- To know that your baby has HIV, results from two blood tests must be positive.
Most babies with HIV can get all routine childhood vaccinations. Vaccinations are shots that contain vaccines (medicine) that help protect your baby from certain diseases. Some babies with HIV shouldn’t get live-virus vaccines, like the chickenpox vaccine or the measles-mumps-rubella vaccine (also called MMR). Talk to your baby’s provider to find out which vaccines are safe for your baby.
What are the signs and symptoms of HIV?
Signs of a condition are things someone else can see or know about you, like you have a rash or you’re coughing. Symptoms are things you feel yourself that others can’t see, like having a sore throat or feeling dizzy. The signs and symptoms of HIV vary depending on your health and the stage of your infection. Signs and symptoms may last for a few days to several weeks. Some people with HIV don’t have signs or symptoms for 10 years or more.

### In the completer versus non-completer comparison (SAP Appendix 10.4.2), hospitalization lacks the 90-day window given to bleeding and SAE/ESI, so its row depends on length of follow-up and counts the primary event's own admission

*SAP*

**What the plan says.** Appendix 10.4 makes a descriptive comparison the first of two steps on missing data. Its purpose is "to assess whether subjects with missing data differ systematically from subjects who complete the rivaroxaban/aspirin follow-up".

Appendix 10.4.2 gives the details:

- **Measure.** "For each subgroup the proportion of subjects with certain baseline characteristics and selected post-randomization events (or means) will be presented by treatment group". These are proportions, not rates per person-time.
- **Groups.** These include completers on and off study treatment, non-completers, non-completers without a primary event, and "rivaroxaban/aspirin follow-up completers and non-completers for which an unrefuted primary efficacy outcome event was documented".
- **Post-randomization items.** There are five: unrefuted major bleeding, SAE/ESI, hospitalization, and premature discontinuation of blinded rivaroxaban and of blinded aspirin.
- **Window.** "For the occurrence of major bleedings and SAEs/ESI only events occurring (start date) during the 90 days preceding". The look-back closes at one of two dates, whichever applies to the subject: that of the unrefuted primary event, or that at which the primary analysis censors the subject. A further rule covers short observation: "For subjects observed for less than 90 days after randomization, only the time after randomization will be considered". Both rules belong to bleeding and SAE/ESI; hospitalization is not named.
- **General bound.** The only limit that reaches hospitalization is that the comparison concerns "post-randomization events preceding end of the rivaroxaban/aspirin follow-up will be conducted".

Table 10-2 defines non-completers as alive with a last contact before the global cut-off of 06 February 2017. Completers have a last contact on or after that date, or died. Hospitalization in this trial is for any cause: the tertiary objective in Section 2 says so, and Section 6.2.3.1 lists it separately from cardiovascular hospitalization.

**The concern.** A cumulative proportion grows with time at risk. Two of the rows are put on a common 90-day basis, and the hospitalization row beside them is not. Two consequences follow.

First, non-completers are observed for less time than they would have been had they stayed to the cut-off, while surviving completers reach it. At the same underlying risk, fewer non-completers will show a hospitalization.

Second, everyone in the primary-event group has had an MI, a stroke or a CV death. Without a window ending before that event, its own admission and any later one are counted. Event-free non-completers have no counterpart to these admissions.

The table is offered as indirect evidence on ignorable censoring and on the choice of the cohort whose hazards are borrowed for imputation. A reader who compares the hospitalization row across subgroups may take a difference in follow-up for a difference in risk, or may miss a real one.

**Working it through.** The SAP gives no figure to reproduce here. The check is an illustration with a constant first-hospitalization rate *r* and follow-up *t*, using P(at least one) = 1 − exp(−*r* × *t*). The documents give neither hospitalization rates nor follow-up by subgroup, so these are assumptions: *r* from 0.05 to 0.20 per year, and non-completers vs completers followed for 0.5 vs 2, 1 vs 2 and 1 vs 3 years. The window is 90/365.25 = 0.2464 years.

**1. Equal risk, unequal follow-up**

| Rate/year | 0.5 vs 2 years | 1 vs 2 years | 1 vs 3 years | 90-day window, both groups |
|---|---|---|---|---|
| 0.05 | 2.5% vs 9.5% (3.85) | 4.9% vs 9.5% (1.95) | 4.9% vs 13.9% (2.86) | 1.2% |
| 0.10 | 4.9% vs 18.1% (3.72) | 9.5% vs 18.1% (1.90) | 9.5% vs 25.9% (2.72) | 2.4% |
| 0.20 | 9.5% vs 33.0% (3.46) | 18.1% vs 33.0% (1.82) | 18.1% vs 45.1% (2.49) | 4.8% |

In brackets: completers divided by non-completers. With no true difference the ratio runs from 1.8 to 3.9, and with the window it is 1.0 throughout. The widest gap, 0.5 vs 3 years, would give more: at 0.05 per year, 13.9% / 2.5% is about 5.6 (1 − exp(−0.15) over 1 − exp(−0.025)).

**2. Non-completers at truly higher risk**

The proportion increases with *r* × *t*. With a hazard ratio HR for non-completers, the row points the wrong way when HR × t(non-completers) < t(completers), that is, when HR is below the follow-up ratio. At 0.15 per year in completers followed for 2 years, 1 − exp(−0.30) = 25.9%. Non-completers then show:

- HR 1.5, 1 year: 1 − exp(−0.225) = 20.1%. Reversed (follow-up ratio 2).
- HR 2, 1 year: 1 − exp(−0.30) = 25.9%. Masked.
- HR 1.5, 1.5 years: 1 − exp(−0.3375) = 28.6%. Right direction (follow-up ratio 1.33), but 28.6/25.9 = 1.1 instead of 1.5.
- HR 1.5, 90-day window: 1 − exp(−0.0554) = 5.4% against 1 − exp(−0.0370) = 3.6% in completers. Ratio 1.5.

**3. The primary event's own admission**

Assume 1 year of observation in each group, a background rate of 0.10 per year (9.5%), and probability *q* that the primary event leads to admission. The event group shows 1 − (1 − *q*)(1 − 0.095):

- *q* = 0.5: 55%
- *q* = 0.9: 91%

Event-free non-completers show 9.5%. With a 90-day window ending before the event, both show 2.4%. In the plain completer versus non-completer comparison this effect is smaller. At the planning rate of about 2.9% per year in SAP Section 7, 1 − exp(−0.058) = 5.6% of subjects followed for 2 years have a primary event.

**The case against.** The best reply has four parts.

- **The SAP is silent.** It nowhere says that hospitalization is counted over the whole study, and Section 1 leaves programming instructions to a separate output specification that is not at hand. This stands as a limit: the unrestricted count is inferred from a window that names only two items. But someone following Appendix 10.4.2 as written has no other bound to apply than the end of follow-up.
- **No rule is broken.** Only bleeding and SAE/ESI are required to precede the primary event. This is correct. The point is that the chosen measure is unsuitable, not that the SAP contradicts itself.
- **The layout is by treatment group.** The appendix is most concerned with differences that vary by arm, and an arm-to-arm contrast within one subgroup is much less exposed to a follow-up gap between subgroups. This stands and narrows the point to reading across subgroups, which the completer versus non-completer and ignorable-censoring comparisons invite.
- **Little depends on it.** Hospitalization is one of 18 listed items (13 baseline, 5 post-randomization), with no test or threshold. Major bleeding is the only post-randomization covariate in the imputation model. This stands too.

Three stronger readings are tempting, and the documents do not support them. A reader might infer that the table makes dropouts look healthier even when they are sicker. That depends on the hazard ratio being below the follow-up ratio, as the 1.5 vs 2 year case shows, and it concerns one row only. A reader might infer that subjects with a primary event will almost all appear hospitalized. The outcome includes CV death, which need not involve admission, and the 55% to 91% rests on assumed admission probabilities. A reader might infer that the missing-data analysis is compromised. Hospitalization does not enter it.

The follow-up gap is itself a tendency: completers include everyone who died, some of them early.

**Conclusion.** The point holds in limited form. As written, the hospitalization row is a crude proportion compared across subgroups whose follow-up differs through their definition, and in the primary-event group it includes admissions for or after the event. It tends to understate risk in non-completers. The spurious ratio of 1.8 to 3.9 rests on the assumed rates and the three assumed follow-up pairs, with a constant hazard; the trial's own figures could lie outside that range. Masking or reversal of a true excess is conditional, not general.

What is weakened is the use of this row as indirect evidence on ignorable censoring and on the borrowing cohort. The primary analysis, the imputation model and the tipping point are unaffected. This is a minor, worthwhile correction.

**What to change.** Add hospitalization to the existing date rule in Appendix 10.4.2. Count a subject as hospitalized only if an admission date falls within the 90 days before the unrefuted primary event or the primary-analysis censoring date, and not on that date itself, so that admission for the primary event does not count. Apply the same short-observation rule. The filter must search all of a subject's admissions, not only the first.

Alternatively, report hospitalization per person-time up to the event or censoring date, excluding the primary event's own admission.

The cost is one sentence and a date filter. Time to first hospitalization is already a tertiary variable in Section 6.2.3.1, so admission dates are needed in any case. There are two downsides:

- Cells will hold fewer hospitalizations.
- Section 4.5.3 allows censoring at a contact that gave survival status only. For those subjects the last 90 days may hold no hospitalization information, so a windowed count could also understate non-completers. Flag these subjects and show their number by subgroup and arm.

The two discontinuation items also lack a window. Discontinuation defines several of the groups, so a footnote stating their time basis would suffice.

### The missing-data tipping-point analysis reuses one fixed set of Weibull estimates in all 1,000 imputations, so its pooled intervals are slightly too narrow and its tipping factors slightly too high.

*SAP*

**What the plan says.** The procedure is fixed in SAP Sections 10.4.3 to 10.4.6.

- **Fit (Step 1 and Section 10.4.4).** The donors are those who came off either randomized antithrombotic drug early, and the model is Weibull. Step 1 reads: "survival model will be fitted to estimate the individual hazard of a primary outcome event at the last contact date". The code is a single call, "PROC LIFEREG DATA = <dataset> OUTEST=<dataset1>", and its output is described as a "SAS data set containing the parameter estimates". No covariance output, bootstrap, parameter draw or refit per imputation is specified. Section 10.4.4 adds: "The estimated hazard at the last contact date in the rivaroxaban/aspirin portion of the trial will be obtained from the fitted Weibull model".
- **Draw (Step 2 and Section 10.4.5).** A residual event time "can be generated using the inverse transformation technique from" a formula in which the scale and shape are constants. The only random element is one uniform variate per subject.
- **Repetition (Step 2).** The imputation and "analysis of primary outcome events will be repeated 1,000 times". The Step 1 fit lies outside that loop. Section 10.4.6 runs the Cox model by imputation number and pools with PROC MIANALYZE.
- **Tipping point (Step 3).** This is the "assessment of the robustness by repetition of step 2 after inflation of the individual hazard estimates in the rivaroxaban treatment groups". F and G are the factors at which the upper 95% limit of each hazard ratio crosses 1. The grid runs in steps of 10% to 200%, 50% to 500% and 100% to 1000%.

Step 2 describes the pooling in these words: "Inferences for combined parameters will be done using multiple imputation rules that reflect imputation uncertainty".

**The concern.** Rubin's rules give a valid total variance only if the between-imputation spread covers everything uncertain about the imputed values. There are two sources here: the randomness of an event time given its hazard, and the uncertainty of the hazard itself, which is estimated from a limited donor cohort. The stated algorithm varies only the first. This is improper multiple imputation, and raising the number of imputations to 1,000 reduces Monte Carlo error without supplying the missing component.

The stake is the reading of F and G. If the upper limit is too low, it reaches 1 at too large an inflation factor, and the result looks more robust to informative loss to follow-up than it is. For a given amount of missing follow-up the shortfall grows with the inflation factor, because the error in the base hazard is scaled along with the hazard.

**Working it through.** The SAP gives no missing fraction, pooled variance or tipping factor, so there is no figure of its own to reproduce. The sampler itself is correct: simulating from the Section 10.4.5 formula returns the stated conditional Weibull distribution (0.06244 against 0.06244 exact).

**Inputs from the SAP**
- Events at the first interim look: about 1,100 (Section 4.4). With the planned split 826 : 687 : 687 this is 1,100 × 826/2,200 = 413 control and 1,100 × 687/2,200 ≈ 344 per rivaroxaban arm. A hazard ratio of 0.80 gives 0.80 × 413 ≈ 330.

If you think you may have HIV, even if you don’t have signs or symptoms, tell your provider. Getting tested and treated can help you stay healthier longer and reduce your chances of passing the infection to others.
HIV has three stages of infection that have different signs and symptoms:
Stage 1: Acute infection. This is the first 6 months of infection. About 4 to 9 in 10 people with HIV (40 to 90 percent) have signs or symptoms of flu within 2 to 4 weeks after infection. During this stage, you have a large amount of HIV in your blood and are very contagious. Flu-like signs and symptoms of acute HIV infection may include: